Most Americans want -- and need -- more than a million dollars in savings to retire without financial worries. Having a seven-figure nest egg should allow most families to replace the income they made while working, although seniors who have substantial healthcare needs may require even more money to fully cover the costs of their prescriptions and other care expenditures.
Saving this much money may sound out of reach, and for families living paycheck-to-paycheck, it's definitely hard to find the cash to put toward retirement. But if you're committed to becoming a financially secure senior and willing to make some sacrifices, you can take advantage of accounts created to make saving easier by providing you with generous tax breaks. In fact, there are three key retirement accounts you can use to amass a substantial nest egg with a little help from the government.
1. Your 401(k) plan
Around three-fourths of employers in the U.S. offered access to a 401(k) plan to workers in 2016, while those who are self-employed can open a one-participant 401(k) as long as they have no employees other than their spouse. If you have access to a 401(k) at work, or can open one yourself, you can contribute up to $18,000 tax-free in 2017. If you're 50 or older, catch-up contributions allow you to bump this contribution to $24,000.
Because a 401(k) allows you to invest with pre-tax funds, your $18,000 contribution will net you a $4,500 discount on your taxes if you are in the 25% tax bracket, so your contribution would only reduce your take-home pay by $13,500. Many employers match a percentage of contributions, so if you were earning $60,000 and your employer matched 6% of your salary, your employer would provide another $3,600 in essentially free money. You'd take home $13,500 less but would put $21,600 into retirement savings.
How much would this turn into by the time you retire? It depends upon your age when you begin maxing out your 401(k). If you max out your 401(k) from age 30 to your retirement at 65, your account would be worth more than $3 million by the time you retire if you earn a 7% return -- you'd be rich! If you wait until age 45 to begin maxing our your accounts, you'd still end up with close to $1 million by 65.
2. An IRA account
An IRA also gives you tax breaks for saving for your future, and you don't need an employer to create one. Depending upon your income, you can contribute up to $5,500 with pre-tax funds if you're under 50, and up to $6,500 if you're over 50, as of 2017.
If you're in the 25% tax bracket, you'd save $1,375 on your taxes by maxing out your IRA, so your contribution would cost you just $4,125. Those $5,500 annual contributions would turn into $739,567 if you invested from age 30 to 65 and made a 7% return. If you get a later start and begin at 45, you'd still acquire just over $219,000 -- which would put you over the top of that $1 million mark when combined with maxing out a 401(k).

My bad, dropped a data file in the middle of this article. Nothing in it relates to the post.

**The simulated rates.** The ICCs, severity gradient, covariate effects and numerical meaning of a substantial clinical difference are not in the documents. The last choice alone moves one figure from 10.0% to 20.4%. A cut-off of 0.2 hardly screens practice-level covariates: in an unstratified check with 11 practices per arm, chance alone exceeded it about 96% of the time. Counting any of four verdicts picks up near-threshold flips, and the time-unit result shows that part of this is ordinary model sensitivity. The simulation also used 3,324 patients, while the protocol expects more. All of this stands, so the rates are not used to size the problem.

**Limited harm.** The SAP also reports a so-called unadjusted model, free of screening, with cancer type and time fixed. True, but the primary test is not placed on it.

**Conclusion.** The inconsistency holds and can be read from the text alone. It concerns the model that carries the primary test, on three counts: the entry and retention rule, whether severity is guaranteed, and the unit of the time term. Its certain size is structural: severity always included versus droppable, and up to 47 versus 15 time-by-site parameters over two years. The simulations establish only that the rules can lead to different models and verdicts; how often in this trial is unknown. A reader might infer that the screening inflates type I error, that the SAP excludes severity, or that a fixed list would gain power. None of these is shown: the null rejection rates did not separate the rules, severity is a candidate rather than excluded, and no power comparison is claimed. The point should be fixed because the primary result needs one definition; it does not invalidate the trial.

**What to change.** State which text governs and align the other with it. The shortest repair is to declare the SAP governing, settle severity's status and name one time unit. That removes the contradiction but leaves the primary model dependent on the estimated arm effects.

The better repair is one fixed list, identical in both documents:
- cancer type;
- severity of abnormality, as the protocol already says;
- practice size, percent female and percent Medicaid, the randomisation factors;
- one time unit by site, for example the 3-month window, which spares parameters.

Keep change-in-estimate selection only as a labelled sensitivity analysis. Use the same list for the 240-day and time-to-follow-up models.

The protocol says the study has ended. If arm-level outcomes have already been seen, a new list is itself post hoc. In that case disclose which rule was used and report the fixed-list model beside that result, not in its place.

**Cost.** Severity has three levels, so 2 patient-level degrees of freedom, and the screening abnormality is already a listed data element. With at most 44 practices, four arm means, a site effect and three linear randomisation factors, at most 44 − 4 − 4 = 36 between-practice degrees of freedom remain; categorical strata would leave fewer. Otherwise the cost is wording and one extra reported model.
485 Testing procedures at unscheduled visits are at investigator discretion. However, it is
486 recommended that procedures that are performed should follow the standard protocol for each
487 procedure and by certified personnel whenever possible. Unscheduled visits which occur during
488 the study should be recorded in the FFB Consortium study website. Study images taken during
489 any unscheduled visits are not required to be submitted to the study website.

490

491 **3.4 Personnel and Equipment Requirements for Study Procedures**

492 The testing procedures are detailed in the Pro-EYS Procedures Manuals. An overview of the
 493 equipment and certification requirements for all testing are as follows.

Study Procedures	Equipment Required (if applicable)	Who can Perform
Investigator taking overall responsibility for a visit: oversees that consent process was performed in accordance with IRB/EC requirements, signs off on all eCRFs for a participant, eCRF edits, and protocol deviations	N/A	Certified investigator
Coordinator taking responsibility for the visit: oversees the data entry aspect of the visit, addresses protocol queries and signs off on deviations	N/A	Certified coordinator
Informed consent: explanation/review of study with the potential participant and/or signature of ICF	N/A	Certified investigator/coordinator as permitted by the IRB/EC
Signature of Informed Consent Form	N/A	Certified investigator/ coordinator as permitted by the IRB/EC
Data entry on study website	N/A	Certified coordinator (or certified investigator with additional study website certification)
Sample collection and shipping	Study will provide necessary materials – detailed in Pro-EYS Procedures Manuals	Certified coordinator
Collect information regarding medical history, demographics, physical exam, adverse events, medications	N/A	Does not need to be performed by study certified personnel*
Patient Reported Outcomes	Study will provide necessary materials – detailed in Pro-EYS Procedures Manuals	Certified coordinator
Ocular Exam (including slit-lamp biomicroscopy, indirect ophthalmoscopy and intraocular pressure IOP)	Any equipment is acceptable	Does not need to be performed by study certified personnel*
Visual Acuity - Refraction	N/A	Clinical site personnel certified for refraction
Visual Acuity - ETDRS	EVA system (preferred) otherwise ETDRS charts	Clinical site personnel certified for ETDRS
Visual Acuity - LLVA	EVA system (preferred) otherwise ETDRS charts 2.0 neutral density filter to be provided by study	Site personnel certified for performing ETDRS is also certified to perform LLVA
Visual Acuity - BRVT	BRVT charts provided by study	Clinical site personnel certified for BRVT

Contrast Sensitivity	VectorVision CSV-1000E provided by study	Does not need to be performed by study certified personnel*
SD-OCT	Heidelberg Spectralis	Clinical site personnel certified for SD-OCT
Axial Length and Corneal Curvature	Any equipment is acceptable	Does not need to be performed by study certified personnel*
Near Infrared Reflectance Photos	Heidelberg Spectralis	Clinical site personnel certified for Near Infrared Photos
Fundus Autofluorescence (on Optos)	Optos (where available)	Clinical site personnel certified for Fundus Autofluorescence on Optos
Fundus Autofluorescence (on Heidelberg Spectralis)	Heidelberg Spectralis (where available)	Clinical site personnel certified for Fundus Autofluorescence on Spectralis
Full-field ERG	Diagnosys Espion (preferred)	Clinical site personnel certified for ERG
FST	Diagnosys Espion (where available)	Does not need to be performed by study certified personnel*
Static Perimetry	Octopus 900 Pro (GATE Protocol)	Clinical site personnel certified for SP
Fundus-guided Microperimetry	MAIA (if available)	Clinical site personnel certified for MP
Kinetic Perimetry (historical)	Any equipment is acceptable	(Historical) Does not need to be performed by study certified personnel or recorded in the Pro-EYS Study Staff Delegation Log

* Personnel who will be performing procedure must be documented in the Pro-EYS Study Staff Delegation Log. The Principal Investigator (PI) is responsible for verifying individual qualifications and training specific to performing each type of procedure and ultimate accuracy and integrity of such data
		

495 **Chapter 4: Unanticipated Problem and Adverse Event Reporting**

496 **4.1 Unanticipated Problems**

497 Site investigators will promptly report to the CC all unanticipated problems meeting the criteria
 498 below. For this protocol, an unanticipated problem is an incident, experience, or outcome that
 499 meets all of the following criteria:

3. A health savings account
Health savings accounts allow you to invest with pre-tax funds, provided you have a "high-deductible" health plan. As of 2017, this means your plan must have an individual deductible of at least $1,300 or a family deductible of $3,600. You're allowed to invest as much as $3,400 per person and $6,750 per family as of 2017, with people 55 and up entitled to an additional $1,000 catch-up contribution. If you're in the 25% tax bracket and you max out your $3,400 contribution, you'll get an $850 tax break and reduce your take-home pay by $2,550 to make your maximum contribution.
Maxing out this account by making $3,400 contributions from age 35 to age 65 would net you $343,648 in savings by the time you retire, if you do not take money out to pay for medical expenses during the years you were investing. This would be enough to cover the $350,000 in healthcare costs the Employee Benefit Research Institute recommends senior couples save to be prepared for high healthcare and prescription drug costs. Even if you begin saving later, at age 45, you'll have around $149,141. If you and your spouse both contribute and you maxed out your family account beginning at age 45, you'll still have about $300,000 to cover you as a couple, despite not investing until later in life. The money from HSAs can be withdrawn tax free to pay for out-of-pocket healthcare expenditures.
While it may seem like a lot to invest in all three of these tax-advantaged accounts, the tax deductible contributions give you the chance to have the government subsidize your savings. Plus, as you can see, maxing out all these accounts would mean you'd save a fortune. Even if you can't quite max them all out, contributing cash to each could still leave you in very good shape when retirement arrives.
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